Artificial intelligence has the potential to enhance many aspects of healthcare in the US, including patient and clinical outcomes, while reducing costs.
Artificial intelligence (AI) is transforming health care. The global impact of AI, for better or for worse, will be profound because it is widely applicable across all fields of medicine. Reform of modern medical education curricula is essential for the safe and effective integration of AI into our future health care system.
Undoubtably, AI has the potential to enhance many aspects of health care in the United States. Hailed by the National Academy of Medicine, “the emergence of AI as a tool for better health care offers unprecedented opportunities to improve patient and clinical team outcomes, reduce costs and impact population health” in the 2019 Artificial Intelligence in Health Care: The Hope, the Hype, the Promise, the Peril.
Today’s clinicians have access to an immense volume of medical data and information. In fact, the wealth of medical information is so great that it far exceeds human interpretation capacity.
The tremendous value of AI lies in its ability enhance clinician decision-making by interpreting this uninterpretable information.
Despite recent promising examples of AI application in health care, the National Academy of Medicine cautions “we believe it is imperative to proceed with caution, else we may end up with user disillusionment and another AI winter, and/or further exacerbate existing health and technology driven disparities.”
Many concerning AI development and implementation issues have been highlighted in the literature, including biased data sets, poorly generalizable training and validation data sets, unintended consequences, risk/benefit considerations, and inadequate cost of care analysis. Such developmental miscalculations have dangerous health and health care economic implications. Unfortunately, today’s clinician has not been adequately trained to develop and interpret AI, limiting widespread safety assessment and utilization.
The American Medical Association published an article in 2019, Reimagining Medical Education in the Age of AI. The authors recommended an overhaul of medical school curricula with a focus on knowledge management and communication rather than information acquisition.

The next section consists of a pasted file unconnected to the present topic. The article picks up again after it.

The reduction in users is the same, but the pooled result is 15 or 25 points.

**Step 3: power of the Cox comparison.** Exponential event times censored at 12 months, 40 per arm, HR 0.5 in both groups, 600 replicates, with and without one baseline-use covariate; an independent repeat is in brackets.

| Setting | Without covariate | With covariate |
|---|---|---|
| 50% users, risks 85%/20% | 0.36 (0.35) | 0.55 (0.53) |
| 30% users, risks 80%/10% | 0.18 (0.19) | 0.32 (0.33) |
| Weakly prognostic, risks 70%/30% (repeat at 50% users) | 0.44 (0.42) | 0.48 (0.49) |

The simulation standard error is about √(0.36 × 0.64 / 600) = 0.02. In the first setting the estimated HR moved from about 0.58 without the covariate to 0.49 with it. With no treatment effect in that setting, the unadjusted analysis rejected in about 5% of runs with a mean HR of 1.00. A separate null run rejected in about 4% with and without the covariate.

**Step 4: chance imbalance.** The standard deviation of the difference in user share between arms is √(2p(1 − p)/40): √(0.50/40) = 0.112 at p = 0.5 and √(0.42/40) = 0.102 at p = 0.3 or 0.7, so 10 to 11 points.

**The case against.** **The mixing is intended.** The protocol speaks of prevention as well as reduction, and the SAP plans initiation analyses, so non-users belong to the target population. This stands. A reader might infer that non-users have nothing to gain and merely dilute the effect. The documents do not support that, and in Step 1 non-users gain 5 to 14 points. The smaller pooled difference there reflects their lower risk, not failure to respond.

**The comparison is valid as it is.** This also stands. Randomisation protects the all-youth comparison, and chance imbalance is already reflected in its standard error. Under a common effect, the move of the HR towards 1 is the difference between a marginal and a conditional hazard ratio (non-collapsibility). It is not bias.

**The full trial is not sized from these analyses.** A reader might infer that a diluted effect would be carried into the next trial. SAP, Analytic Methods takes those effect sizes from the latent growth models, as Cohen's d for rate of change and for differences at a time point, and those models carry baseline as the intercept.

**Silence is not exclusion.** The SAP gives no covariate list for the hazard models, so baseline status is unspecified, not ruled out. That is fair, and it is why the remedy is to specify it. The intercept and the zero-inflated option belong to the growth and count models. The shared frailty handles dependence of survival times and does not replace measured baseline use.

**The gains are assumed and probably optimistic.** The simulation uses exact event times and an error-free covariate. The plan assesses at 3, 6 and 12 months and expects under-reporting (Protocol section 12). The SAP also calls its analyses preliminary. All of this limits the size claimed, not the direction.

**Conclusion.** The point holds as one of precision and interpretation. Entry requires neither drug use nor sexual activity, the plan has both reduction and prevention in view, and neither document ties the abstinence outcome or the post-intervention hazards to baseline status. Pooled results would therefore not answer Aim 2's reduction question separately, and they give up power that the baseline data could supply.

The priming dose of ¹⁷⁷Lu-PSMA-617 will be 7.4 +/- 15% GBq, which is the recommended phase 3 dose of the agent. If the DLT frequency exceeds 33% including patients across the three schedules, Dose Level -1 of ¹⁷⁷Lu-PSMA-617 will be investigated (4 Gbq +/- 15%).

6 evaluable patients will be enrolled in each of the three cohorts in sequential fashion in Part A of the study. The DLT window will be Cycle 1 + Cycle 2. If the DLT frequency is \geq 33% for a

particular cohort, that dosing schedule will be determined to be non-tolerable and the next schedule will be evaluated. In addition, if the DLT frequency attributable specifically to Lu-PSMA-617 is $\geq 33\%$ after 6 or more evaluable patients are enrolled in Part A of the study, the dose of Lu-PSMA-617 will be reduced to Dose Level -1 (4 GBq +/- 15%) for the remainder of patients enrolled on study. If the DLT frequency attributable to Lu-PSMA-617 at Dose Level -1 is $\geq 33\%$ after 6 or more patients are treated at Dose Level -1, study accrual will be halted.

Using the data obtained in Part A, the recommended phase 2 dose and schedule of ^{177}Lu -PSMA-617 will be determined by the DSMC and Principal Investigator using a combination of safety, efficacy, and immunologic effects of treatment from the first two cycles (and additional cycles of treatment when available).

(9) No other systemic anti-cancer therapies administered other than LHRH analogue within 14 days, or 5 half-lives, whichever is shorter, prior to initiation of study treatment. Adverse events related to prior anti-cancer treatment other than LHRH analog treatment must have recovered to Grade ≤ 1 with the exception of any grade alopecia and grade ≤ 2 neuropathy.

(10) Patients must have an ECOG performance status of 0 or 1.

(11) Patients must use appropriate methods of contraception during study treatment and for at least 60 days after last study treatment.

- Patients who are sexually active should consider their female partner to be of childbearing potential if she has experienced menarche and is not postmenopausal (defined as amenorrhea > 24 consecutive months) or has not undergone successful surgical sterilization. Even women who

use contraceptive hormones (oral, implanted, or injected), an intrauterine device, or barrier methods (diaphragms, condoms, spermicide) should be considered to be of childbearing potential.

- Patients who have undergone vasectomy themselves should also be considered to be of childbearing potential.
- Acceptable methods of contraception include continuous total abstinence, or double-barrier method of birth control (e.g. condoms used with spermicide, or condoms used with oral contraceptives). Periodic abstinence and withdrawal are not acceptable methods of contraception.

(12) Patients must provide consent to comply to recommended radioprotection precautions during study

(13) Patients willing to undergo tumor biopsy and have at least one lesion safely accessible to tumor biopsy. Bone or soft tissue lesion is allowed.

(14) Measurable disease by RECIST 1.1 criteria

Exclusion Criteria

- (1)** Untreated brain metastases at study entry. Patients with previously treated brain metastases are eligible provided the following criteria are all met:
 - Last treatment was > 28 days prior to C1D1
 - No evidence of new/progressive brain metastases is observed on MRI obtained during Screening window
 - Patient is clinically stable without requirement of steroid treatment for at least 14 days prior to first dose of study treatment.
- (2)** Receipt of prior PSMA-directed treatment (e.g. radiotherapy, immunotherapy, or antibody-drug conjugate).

Such a transformation would resolve several significant issues pertaining to modern medical education and AI. Firstly, it would alleviate some of the psychological burden that medical students currently face as a result of “information overload and concerns about never knowing enough,” factors that have been linked to mental health deterioration among medical students and trainees.
Rather than focusing solely on information acquisition, learners should be taught to collaborate with the AI systems that interpret such information through stochastic and probability-based techniques compatible with AI system development and interpretation.
Across the country, we see the great benefits that AI can provide to our health care; however, medical curriculum reform has not yet caught up to this evolution in medical care.
Despite the continued integration and consideration of AI use in our health care system, one thing that must never leave sight of our care is humanism in medicine. No machine can disentangle the biopsychosocial complexities of our society.
Medicine will remain humanistic at its core. By learning to collaborate with AI, future clinicians will have more opportunity to focus on the non-analytical, humanistic, individualized patient care where currently, technology takes the forefront.
Adam Sturts, MSIV is a fourth-year medical student at Rowan University School of Osteopathic Medicine. This piece reflects the author’s views and not necessarily those of the publication.